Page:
You all know that it’s been a battle of wills at times with regards to my son and his eating habits. But aged eight, I can actually see the light at the end of the tunnel and slowly but surely he’s trying different foods. Dining out is certainly a lot less stressful than it was a couple of years ago. The opening of the new Westgate centre in Oxford has brought with it a range of new eateries and recently we got to try out Vietnamese family dining at Pho in Oxford.
I’ve travelled a bit over the years and have tried all sorts of different cuisine but somehow I’ve never actually tried Vietnamese food. I was excited to hear that Pho had arrived in Oxford, but would it be a disaster to take my fairly fussy eight year old with me?
The restaurant can be found on the rooftop terrace of Westgate, and we had actually looked at the menu on a trip to the centre fairly recently and I thought it might work for us. So when we were invited to sample Vietnamese family dining at Pho in Oxford I decided we’d give it a try and see how it would work out. On a nicer day we might even have sat outside, but on a wet April afternoon, inside dining was the way forward.
The restaurant has plenty of seating, with tables, booths and high stools for more of a bar eating experience. There’s a separate children’s menu, which doubles up as a colouring sheet, and crayons were available for budding artists to enjoy.
We had a great waitress who talked us through the menu, giving us her recommendations and making my son feel totally at ease. We were asked straight away if any of us had an allergy issues so that we could be talked through the various options if needed. I think that’s probably the first time ever that we’ve been asked up front which was nice to see.
Pho is actually the name of the national Vietnamese dish, a noodle soup served with a side dish of fresh herbs and chillies. It was clear that I was going to have to investigate that further, but my son won’t eat soup at all so I knew we’d have to look at something different for him.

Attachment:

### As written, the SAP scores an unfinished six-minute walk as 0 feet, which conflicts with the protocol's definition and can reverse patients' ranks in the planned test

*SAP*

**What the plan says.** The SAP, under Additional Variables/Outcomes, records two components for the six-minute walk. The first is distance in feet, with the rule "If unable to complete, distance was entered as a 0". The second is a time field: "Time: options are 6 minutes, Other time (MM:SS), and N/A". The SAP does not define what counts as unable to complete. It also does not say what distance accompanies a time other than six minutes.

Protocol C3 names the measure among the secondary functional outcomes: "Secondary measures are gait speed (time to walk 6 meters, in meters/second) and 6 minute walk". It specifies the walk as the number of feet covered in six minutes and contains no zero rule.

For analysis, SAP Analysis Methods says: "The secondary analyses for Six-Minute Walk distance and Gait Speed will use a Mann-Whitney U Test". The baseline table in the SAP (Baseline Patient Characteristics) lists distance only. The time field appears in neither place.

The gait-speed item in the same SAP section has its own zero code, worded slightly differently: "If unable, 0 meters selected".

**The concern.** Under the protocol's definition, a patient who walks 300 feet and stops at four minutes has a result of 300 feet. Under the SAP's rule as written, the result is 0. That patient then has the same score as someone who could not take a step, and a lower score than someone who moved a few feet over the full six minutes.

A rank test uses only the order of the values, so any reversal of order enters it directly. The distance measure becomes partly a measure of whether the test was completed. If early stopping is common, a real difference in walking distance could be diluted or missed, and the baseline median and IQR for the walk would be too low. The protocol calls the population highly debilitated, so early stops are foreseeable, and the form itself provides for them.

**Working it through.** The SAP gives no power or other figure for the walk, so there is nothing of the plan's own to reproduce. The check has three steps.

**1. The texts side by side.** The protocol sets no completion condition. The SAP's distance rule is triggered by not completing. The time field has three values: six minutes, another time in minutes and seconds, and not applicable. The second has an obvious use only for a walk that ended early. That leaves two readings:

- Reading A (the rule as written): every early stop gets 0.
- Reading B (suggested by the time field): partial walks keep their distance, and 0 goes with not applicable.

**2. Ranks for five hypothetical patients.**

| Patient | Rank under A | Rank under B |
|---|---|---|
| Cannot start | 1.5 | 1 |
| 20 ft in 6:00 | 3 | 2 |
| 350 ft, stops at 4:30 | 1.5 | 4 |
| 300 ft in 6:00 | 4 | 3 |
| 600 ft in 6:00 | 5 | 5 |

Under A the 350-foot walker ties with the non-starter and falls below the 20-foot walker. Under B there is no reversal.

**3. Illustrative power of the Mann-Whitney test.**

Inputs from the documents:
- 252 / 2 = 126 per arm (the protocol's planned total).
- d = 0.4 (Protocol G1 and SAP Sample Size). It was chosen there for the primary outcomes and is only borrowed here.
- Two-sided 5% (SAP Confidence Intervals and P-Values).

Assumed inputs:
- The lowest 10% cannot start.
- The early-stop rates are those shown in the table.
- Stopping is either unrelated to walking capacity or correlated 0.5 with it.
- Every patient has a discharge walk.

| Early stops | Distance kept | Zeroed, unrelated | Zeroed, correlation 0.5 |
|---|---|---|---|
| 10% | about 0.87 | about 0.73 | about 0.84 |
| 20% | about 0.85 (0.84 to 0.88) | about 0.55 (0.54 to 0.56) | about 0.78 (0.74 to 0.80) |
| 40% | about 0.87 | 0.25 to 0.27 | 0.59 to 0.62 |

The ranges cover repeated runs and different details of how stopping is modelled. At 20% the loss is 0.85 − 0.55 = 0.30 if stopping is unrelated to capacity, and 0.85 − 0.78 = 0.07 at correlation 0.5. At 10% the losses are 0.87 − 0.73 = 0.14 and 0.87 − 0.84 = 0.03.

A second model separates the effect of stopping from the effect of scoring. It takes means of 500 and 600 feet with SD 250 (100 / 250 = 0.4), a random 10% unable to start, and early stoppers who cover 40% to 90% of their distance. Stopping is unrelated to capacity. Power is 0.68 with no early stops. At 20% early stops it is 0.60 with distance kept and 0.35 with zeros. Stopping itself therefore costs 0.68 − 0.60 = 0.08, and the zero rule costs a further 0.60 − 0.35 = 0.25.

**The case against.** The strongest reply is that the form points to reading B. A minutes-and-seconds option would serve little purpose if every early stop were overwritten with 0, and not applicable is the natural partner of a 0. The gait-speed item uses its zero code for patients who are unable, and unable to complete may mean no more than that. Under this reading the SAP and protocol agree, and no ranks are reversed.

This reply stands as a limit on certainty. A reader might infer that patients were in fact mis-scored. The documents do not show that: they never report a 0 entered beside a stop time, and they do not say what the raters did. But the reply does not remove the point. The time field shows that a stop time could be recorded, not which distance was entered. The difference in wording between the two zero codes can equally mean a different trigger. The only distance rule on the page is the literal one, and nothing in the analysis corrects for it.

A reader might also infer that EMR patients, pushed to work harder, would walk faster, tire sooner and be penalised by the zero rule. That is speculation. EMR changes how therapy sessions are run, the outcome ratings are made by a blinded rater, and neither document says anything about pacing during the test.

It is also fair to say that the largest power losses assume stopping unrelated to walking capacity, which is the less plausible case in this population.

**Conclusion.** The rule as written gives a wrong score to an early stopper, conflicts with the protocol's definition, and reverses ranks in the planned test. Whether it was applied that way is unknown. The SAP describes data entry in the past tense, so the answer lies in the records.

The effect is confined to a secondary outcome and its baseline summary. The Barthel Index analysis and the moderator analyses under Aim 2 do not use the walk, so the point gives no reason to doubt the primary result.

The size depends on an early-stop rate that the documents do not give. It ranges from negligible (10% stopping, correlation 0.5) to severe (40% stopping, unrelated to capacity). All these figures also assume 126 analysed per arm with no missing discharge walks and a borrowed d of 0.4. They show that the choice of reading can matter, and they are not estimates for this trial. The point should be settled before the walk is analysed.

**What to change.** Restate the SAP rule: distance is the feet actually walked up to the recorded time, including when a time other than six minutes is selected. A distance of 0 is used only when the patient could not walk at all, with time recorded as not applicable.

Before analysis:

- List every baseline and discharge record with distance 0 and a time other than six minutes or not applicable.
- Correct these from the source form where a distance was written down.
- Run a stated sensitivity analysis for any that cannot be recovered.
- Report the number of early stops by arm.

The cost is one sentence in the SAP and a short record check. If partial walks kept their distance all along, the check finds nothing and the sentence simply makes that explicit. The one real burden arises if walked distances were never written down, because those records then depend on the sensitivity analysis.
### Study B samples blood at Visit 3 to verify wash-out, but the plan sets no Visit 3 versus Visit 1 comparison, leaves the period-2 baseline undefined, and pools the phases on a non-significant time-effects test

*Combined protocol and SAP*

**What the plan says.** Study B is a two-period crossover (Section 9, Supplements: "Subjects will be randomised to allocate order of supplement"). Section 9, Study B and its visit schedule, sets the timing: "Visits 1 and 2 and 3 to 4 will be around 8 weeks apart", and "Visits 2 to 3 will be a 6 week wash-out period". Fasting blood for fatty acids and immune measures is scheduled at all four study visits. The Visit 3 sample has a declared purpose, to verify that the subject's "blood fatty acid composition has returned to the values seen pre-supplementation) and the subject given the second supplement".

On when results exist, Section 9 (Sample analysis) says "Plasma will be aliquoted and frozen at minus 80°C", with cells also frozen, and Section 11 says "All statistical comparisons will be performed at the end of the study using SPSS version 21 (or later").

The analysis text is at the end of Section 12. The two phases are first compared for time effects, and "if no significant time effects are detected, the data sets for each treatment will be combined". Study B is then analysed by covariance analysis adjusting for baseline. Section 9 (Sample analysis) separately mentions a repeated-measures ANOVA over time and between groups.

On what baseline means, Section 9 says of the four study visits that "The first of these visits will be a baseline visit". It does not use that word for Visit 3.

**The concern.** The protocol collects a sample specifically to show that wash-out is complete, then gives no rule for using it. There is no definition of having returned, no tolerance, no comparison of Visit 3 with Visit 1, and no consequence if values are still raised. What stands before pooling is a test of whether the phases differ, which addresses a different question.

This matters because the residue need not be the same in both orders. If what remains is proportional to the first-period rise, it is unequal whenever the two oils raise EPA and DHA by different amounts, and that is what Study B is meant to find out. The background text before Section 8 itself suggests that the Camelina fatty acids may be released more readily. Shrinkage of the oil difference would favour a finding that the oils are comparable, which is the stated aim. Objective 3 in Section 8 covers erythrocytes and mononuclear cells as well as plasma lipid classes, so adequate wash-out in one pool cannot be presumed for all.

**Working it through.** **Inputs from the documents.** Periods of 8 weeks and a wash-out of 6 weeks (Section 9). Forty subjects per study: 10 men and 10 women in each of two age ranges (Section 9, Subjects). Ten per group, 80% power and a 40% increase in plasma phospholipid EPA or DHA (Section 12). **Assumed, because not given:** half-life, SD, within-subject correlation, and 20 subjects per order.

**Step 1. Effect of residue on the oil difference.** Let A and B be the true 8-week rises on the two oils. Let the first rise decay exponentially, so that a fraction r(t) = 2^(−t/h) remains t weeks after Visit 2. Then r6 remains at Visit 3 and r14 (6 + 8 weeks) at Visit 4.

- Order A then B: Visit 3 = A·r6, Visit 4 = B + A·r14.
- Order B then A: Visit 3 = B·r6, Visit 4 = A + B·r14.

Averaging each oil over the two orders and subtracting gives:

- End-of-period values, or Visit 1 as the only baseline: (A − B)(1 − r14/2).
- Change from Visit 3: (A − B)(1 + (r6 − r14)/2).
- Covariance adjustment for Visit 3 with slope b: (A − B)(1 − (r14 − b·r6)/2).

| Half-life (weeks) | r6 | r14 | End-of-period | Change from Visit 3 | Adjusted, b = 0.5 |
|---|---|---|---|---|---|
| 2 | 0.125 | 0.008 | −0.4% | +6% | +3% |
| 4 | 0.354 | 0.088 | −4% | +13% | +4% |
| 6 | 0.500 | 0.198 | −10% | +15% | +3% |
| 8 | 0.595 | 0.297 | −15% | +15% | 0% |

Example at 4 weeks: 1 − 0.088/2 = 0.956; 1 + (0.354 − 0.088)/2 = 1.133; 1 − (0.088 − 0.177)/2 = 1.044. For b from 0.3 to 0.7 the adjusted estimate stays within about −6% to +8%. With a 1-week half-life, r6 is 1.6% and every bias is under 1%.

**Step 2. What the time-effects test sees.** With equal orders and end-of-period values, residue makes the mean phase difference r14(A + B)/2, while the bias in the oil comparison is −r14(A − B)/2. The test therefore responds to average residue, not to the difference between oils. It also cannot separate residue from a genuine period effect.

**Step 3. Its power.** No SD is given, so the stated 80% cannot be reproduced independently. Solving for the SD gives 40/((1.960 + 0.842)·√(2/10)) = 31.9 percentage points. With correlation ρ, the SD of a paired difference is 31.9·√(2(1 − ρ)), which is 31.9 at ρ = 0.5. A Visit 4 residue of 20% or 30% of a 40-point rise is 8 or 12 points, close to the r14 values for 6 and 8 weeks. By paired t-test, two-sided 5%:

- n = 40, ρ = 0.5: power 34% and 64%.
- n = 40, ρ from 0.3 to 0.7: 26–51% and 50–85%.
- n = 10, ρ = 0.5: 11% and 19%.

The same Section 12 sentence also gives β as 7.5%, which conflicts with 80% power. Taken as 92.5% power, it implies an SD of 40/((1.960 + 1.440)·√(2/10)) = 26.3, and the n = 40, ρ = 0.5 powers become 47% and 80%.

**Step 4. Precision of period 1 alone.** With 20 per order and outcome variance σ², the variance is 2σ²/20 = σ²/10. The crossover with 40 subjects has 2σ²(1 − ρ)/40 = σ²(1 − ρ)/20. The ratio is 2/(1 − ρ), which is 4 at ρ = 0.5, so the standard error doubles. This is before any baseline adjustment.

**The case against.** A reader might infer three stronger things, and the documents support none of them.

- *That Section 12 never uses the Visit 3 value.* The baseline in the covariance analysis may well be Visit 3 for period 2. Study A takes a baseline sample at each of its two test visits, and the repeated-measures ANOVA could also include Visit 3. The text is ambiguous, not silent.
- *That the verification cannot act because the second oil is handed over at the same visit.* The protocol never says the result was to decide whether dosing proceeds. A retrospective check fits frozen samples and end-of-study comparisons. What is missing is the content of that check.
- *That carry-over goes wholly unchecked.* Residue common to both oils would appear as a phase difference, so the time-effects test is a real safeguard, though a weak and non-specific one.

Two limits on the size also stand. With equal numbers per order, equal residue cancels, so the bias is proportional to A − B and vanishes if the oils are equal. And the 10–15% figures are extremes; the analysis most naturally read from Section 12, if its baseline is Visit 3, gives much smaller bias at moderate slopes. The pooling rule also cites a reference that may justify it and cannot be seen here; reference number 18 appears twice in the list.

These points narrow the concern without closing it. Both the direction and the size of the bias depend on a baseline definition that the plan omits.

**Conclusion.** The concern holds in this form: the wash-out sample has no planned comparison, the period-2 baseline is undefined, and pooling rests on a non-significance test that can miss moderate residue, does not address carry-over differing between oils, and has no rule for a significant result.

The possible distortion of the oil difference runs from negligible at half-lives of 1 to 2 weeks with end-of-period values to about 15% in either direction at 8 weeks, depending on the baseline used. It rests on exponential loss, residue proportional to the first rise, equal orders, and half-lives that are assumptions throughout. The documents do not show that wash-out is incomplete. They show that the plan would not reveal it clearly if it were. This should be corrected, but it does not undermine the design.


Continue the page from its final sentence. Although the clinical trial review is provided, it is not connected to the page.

Children can have a main meal with a drink for £5.50, with ice cream or a banana fritter for an extra £1, or apple or banana for 50p.
We had some prawn crackers on the table for a family appetizer, served with sweet chilli dipping sauce, which my son is familiar with, so that helped to set him at ease.
My son opted for the Pork and Lemongrass Meatball skewers served with prawn crackers, peanut sauce and sweet chilli sauce for dipping. There are also noodle dishes, Pho soup and rice dishes available as options.
He has never tried using chop sticks before but he was so excited when our waitress brought him a junior set to try out.
The smile on his face says it all, he loved the meatballs, the lemongrass wasn’t at all overpowering and they got a big thumbs up from him. He even ate the lettuce, he never eats lettuce. Two amazed parents looked on with smiles on our faces. In hindsight it would have been nice if the dish had come with a little bowl of rice or plain noodles for older children, as he’d need a little more to fill him up really. But he loved what he was given.